The Internet has significantly increased access to the international marketplace and the odds are you or someone in your business interacts with international customers, vendors or colleagues on a regular basis. Using email may be one of the most cost effective and efficient ways to do that; however, you may be (or likely not) surprised that the way we all use internet and email today is vastly different then what was envisioned at its birth and the repercussions of which are having profound effects on our business community, and changing the expectation of privacy in the digital realm.
Given the sharp divergence from what legislators thought the internet would be in the 1980s, when the relevant laws were passed, and what the internet has become today, several members of Congress recently introduced the Law Enforcement Access to Data Stored Abroad Act (LEADS) to update the U.S. Government’s framework for access to digital data stored both at home and abroad.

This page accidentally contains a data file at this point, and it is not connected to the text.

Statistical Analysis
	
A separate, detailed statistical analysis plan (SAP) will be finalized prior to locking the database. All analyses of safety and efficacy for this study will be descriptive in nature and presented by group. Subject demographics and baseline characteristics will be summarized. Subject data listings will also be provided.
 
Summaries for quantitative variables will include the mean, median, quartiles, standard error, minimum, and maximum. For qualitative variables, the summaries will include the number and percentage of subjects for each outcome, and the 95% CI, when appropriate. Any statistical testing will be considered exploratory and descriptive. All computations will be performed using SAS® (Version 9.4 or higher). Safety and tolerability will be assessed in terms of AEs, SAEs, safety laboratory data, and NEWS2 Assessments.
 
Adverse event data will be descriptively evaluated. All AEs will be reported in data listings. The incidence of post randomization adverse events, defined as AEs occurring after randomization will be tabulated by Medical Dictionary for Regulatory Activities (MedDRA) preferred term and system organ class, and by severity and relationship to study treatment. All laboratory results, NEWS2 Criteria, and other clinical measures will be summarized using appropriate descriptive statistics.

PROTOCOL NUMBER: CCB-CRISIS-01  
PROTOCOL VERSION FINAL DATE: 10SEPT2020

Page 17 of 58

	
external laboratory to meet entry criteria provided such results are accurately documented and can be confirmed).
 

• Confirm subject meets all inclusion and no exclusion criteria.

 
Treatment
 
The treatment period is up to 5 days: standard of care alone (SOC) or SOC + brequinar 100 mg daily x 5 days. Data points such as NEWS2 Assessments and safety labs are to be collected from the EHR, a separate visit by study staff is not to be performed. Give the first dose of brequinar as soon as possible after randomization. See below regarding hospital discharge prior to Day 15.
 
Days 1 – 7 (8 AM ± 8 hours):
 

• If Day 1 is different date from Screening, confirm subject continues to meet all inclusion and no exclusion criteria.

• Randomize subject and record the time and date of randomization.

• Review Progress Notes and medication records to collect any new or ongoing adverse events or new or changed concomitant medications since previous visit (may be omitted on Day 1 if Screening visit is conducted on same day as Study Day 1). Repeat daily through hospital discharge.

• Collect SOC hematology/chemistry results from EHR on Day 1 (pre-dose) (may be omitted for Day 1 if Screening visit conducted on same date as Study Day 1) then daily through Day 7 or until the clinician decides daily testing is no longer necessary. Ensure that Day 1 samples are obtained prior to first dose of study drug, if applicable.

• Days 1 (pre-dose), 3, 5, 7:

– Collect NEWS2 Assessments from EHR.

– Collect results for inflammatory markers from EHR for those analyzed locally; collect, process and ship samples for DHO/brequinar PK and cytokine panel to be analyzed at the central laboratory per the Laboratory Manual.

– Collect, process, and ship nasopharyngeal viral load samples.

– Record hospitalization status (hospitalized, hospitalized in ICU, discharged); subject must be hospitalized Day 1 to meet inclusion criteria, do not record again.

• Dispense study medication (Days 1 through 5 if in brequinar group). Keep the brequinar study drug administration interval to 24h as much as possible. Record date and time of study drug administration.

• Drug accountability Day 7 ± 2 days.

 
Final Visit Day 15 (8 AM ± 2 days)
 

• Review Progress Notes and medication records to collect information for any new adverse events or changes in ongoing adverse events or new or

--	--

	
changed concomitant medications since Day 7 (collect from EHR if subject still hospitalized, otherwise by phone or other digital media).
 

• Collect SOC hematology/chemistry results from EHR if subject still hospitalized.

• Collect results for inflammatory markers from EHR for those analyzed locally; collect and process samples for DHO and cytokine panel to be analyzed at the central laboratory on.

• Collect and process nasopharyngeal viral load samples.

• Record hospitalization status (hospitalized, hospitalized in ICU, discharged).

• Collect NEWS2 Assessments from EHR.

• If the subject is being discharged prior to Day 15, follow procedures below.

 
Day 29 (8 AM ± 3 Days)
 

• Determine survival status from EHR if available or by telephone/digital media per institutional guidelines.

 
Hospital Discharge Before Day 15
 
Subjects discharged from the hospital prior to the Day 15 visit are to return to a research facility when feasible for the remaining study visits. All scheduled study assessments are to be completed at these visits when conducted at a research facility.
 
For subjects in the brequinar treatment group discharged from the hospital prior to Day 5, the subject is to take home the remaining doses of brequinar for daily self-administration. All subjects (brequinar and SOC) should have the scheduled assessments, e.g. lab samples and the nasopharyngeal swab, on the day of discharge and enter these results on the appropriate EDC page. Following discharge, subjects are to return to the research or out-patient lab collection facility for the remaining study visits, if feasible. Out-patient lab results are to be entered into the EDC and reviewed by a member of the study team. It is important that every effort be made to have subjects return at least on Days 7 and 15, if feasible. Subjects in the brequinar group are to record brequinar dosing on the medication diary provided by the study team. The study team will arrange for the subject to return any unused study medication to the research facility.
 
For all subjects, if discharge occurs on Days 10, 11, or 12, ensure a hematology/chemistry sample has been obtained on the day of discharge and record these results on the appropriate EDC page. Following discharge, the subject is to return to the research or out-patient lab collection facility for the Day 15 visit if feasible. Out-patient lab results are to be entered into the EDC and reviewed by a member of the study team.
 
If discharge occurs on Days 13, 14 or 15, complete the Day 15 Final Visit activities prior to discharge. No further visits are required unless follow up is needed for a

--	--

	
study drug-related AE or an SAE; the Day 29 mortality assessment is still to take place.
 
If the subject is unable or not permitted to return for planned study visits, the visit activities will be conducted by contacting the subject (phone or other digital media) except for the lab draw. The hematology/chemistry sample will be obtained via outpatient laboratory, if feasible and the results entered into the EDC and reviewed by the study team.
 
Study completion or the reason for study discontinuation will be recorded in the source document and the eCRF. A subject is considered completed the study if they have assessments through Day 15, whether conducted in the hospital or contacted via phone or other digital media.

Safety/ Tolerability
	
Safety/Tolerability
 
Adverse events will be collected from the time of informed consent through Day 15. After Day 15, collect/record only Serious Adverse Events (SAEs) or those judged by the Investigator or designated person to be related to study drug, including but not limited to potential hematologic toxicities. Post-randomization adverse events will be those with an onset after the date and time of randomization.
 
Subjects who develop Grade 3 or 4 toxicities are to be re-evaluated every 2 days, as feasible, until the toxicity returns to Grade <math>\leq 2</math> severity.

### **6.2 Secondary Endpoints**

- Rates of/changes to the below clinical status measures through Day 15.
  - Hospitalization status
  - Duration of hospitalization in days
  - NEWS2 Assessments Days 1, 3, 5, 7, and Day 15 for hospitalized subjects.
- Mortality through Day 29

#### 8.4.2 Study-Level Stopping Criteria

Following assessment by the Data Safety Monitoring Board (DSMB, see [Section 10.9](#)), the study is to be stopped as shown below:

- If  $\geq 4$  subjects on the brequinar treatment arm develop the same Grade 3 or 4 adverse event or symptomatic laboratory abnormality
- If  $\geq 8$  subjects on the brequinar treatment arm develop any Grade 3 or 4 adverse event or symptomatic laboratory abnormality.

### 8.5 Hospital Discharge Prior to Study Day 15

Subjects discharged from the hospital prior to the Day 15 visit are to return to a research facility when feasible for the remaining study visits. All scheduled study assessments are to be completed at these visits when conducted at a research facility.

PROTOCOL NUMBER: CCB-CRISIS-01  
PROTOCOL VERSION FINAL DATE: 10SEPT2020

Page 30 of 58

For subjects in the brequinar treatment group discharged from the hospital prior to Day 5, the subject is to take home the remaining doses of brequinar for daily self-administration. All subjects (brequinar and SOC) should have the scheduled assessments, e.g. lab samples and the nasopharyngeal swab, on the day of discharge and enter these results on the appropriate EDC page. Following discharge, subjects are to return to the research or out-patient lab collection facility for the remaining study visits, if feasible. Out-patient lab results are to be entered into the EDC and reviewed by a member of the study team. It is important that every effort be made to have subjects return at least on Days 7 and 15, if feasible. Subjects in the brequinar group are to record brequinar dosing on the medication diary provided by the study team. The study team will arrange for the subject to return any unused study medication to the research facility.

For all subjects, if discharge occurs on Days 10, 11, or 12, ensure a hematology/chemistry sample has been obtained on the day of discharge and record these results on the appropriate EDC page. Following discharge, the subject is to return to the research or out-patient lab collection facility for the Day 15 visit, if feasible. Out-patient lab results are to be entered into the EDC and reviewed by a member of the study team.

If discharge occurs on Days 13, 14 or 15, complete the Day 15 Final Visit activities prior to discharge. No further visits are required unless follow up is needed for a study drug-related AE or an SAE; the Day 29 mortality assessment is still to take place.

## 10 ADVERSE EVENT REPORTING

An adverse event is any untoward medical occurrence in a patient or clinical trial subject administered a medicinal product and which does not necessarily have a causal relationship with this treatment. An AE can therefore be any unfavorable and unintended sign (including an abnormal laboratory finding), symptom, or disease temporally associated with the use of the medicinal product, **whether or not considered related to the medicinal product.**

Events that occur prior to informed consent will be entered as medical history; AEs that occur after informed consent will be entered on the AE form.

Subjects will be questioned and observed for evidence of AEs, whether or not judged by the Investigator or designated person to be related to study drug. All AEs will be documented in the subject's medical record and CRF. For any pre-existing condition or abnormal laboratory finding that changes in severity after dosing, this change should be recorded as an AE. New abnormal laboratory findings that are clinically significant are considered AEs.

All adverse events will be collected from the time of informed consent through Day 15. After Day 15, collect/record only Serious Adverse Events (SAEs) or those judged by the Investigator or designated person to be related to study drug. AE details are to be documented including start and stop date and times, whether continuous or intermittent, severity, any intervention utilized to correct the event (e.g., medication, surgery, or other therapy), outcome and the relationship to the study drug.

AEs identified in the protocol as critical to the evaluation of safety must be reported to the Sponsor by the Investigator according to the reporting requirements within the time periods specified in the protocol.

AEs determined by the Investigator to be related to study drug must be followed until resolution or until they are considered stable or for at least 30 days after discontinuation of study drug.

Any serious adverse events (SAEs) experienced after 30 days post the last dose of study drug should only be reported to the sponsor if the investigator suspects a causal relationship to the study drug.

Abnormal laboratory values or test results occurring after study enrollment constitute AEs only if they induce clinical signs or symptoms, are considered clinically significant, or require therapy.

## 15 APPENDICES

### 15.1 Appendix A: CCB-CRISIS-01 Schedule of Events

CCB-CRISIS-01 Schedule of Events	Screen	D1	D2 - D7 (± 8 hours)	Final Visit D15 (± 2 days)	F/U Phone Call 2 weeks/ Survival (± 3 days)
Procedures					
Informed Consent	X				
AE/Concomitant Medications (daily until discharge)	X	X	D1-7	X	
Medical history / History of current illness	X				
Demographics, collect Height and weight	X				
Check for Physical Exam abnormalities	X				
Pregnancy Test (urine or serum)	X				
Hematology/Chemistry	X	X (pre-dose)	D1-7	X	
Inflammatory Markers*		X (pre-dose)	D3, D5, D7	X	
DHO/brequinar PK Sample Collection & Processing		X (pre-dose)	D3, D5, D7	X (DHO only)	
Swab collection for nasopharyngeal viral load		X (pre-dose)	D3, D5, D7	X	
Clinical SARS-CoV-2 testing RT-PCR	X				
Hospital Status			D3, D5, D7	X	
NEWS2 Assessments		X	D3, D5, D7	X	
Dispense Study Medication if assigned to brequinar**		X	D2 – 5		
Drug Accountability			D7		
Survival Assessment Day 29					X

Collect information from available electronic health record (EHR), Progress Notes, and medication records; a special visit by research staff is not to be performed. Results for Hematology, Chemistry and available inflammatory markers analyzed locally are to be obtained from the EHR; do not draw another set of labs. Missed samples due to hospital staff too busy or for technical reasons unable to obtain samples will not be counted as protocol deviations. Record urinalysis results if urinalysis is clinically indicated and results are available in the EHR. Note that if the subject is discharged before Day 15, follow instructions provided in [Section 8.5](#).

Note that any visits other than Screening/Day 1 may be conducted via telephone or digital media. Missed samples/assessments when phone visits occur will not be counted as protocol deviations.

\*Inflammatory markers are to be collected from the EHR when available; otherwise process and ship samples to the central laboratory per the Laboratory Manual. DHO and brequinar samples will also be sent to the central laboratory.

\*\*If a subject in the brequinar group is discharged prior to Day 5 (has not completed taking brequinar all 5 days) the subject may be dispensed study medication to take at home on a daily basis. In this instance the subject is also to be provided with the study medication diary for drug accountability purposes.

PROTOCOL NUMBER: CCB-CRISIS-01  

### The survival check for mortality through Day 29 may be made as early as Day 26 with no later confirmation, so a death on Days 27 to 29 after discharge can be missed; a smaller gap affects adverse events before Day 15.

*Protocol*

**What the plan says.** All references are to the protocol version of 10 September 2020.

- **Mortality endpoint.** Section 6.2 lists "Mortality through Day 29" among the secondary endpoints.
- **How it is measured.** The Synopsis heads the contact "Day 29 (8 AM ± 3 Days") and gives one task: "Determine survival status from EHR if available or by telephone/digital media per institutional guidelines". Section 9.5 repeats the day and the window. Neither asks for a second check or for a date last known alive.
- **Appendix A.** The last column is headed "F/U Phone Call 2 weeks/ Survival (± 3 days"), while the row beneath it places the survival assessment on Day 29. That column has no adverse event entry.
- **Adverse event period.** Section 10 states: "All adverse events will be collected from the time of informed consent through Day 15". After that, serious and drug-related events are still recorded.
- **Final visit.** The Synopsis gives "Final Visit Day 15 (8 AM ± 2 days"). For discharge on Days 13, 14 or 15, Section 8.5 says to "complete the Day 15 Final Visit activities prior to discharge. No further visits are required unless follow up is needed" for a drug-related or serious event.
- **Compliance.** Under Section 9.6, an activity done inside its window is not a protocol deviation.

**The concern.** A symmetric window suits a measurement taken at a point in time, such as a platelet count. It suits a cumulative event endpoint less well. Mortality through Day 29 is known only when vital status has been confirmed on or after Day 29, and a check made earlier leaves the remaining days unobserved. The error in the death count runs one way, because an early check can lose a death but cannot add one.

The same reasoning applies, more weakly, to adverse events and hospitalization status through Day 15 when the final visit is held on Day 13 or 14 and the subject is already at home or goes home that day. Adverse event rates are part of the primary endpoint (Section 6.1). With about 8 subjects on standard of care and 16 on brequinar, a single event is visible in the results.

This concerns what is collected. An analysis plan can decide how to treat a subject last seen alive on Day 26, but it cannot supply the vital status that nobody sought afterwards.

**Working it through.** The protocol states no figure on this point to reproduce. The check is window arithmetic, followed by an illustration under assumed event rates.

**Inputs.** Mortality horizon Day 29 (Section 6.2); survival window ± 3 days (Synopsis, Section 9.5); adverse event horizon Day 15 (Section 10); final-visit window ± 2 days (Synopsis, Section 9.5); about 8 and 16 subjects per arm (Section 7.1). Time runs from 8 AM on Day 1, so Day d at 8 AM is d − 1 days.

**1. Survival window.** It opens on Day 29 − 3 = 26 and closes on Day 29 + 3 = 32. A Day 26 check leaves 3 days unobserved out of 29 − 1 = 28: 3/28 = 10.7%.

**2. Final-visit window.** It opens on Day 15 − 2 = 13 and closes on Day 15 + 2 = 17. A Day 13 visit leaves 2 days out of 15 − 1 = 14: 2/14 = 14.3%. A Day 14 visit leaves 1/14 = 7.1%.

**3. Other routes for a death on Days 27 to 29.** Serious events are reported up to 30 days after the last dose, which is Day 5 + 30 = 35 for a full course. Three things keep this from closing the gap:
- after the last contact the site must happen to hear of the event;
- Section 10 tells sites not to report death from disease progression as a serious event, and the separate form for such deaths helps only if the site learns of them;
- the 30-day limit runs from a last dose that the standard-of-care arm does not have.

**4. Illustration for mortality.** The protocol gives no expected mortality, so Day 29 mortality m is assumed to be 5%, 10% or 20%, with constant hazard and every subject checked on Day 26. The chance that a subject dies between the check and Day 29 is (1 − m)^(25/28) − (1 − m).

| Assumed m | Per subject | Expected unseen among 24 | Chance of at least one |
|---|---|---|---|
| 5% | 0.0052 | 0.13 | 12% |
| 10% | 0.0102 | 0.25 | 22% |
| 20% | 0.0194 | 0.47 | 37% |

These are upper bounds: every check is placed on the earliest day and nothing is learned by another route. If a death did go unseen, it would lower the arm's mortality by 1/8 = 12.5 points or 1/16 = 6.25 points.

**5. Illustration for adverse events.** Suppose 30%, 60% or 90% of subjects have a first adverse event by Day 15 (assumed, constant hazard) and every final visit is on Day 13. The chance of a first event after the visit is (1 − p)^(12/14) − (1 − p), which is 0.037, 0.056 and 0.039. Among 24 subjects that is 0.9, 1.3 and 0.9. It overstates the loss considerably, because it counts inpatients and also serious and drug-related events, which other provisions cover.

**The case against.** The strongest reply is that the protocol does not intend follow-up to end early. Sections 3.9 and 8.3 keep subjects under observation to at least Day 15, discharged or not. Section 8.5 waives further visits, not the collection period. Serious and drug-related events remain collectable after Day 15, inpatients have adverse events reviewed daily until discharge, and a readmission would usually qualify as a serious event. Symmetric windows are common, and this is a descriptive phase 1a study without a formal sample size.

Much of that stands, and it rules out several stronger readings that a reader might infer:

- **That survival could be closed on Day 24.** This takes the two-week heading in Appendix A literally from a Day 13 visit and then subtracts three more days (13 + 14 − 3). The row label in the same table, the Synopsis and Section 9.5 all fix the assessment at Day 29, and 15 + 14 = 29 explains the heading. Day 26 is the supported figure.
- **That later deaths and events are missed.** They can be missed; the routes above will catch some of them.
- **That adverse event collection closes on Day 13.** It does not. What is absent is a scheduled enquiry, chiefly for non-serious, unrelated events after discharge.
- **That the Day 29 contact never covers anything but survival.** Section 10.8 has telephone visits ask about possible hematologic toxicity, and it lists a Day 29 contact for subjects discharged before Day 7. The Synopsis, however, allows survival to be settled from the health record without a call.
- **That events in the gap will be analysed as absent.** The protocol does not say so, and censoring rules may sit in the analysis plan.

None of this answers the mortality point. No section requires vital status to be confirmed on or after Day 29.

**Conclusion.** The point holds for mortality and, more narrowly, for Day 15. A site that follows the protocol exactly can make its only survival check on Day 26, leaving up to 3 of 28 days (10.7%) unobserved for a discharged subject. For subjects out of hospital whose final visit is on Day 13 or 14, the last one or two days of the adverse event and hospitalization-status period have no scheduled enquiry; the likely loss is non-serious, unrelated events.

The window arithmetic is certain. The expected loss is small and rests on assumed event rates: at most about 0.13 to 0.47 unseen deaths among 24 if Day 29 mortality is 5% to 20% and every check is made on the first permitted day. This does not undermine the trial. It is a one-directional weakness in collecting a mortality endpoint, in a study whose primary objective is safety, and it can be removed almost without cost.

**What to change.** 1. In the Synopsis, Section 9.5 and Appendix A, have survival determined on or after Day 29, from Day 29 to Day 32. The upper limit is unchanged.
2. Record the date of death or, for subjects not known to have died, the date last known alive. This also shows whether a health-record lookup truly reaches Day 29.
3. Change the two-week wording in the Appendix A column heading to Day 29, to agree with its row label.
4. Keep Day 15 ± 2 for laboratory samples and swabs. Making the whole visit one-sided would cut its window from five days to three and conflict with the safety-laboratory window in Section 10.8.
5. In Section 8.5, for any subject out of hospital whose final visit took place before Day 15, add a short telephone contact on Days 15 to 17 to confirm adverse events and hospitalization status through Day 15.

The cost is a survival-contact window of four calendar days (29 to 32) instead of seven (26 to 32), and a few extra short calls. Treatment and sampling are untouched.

The LEADS Act amends the Electronic Communications Privacy Act by addressing the conflict of laws for cloud services providers in order to comply with the Fourth Amendment, clarify international jurisdiction and reverse the closure of significant markets to U.S. businesses.
The LEADS Act is careful to ensure that law enforcement has the necessary tools to execute search warrants. Importantly, this long overdue legislative fix is distant from the rubric concerning national security instances.
As the LEADS Act works its way through Congress, the business community should be aware of all that is at stake.